Though considered to be generally healthy, the Leonberger breed is plagued by health conditions prevalent in most large breeds of dogs. Hip dysplasia, OCD, stomach torsion, various cancers (including osteosarcoma of the limbs), dilated cardiomyopathy and reduced life span are common to nearly all giant breeds of dogs; however, your Leonberger will not necessarily develop these issues, including those listed below.

  • Hip dysplasia, a malformation of the hip joints that causes arthritis, is especially crippling in large breeds of dogs, although most Leonberger breeders routinely screen their dogs using X-rays evaluated by the Orthopedic Foundation for Animals in an effort to strengthen the dog's gene pool.
  • Osteochondrosis dissecans (OCD), defective development of cartilage of shoulder joints and/or hock joints will result in arthritic joints if not surgically treated. Radiographic evaluation of breeding animals by the Orthopedic Foundation for Animals is recommended.
  • Stomach bloat or torsion (also known as gastric dilatation and volvulus or GDV) is very serious and often deadly condition where the stomach becomes painfully distended, either due to food, water or gas. The distended stomach then has a tendency to rotate twisting off its own blood supply and the only exit routes for the gas inside.
  • Entropion, inward curling of the lower eyelid or ectropion, rolling out of the eyelid, is fairly common in the breed. The condition should be corrected surgically to prevent damage to the cornea of the eye.
  • Progressive retinal atrophy (PRA) is an adult-onset condition which gradual degeneration of the retina leading to blindness.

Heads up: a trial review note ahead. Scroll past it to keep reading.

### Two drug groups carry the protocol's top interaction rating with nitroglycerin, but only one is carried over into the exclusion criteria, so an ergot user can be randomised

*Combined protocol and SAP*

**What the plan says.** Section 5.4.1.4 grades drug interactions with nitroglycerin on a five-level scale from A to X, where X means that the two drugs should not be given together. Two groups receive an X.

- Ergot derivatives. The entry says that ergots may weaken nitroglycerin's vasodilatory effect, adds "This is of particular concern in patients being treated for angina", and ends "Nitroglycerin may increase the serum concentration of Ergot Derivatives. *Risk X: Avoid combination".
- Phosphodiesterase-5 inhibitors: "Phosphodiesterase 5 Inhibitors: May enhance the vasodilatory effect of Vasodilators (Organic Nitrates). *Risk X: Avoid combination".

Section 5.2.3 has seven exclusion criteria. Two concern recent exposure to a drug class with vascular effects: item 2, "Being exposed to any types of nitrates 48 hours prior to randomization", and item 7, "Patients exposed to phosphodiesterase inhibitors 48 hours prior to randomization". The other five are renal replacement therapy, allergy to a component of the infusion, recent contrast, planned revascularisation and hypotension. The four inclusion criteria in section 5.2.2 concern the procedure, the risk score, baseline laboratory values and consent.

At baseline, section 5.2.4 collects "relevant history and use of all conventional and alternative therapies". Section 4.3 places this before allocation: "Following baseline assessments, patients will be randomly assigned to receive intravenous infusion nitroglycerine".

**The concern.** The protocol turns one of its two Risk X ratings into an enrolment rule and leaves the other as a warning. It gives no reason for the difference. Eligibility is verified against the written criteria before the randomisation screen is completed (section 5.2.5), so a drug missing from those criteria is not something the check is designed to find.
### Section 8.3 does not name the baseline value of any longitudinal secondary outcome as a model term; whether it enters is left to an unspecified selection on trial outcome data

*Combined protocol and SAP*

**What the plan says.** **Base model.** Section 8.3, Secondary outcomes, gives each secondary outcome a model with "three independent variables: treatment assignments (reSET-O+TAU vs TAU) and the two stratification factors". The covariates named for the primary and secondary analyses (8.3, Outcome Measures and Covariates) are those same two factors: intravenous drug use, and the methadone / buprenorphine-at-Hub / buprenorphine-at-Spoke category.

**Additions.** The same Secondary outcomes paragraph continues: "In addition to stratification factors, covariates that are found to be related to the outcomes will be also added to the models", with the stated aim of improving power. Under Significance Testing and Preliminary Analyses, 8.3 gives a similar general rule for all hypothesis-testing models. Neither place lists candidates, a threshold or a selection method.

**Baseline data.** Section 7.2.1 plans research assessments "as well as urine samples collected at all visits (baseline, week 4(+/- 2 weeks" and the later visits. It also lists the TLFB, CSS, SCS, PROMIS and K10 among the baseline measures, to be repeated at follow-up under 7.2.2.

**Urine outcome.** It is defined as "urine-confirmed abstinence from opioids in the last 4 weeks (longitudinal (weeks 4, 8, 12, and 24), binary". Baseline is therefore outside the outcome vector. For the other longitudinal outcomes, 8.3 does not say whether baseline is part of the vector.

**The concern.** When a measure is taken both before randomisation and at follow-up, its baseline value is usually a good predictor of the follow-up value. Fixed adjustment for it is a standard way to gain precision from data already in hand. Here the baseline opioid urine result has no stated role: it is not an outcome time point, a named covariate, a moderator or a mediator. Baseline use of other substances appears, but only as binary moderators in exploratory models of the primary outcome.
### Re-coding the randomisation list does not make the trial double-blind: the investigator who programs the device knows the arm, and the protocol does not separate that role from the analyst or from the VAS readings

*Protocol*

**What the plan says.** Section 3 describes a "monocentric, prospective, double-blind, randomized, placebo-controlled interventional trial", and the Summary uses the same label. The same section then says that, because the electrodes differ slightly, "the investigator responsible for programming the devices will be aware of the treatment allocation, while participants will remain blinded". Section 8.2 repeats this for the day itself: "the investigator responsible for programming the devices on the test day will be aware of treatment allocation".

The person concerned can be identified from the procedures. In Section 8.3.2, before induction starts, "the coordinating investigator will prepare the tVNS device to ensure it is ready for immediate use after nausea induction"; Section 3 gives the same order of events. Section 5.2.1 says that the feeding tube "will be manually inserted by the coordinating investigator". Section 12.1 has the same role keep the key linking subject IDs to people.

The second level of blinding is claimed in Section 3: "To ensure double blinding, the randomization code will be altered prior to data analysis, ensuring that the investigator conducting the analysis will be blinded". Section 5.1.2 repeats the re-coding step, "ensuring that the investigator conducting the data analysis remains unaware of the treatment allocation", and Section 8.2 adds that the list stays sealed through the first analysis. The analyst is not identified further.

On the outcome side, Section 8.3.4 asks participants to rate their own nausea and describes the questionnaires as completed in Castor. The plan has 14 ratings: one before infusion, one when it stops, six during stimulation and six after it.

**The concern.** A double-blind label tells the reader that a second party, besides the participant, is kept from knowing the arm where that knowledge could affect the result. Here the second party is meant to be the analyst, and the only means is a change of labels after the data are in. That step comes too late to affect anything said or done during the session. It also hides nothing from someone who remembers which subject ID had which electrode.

• A cataract is an opacity of the lens of the eye. May cause blindness if not treated surgically.
  • Inherited Leonberger Paralysis/Polyneuropathy (ILPN) is a degenerative disease of the peripheral nervous system that causes muscular weakness and progressive debility usually involving the rear legs. Damage to the laryngeal nerve may result in hoarseness, changes in barking, wheezing, heavy panting and coughing after eating or drinking.
  • Hypothyroidism is a condition caused by low thyroid hormone production of the thyroid glands. Lack of this hormone causes weight gain, lethargy, poor hair coat, infertility and susceptibility to chronic infections. There are many causes of this disorder but the most common type seen in Leonbergers is Autoimmune Lymphocytic Thyroiditis, a form of hypothyroidism which is considered hereditary.
  • Addison’s disease is caused by defective production of hormones called mineral corticoids by the adrenal glands. This disorder results in chronic gastrointestinal problems, weakness and inability to respond to stressful situations. Although rare, it is thought to be hereditary in Leobergers.
  • Perianal fistulas are chronic deep, draining, infected sacs located around the anus which do not heal. They may look similar to anal gland abscesses, but are often more extensive and very difficult to clear up.
As with any pet, be sure to regularly consult a veterinarian for routine care and medical advice for your four-legged friend.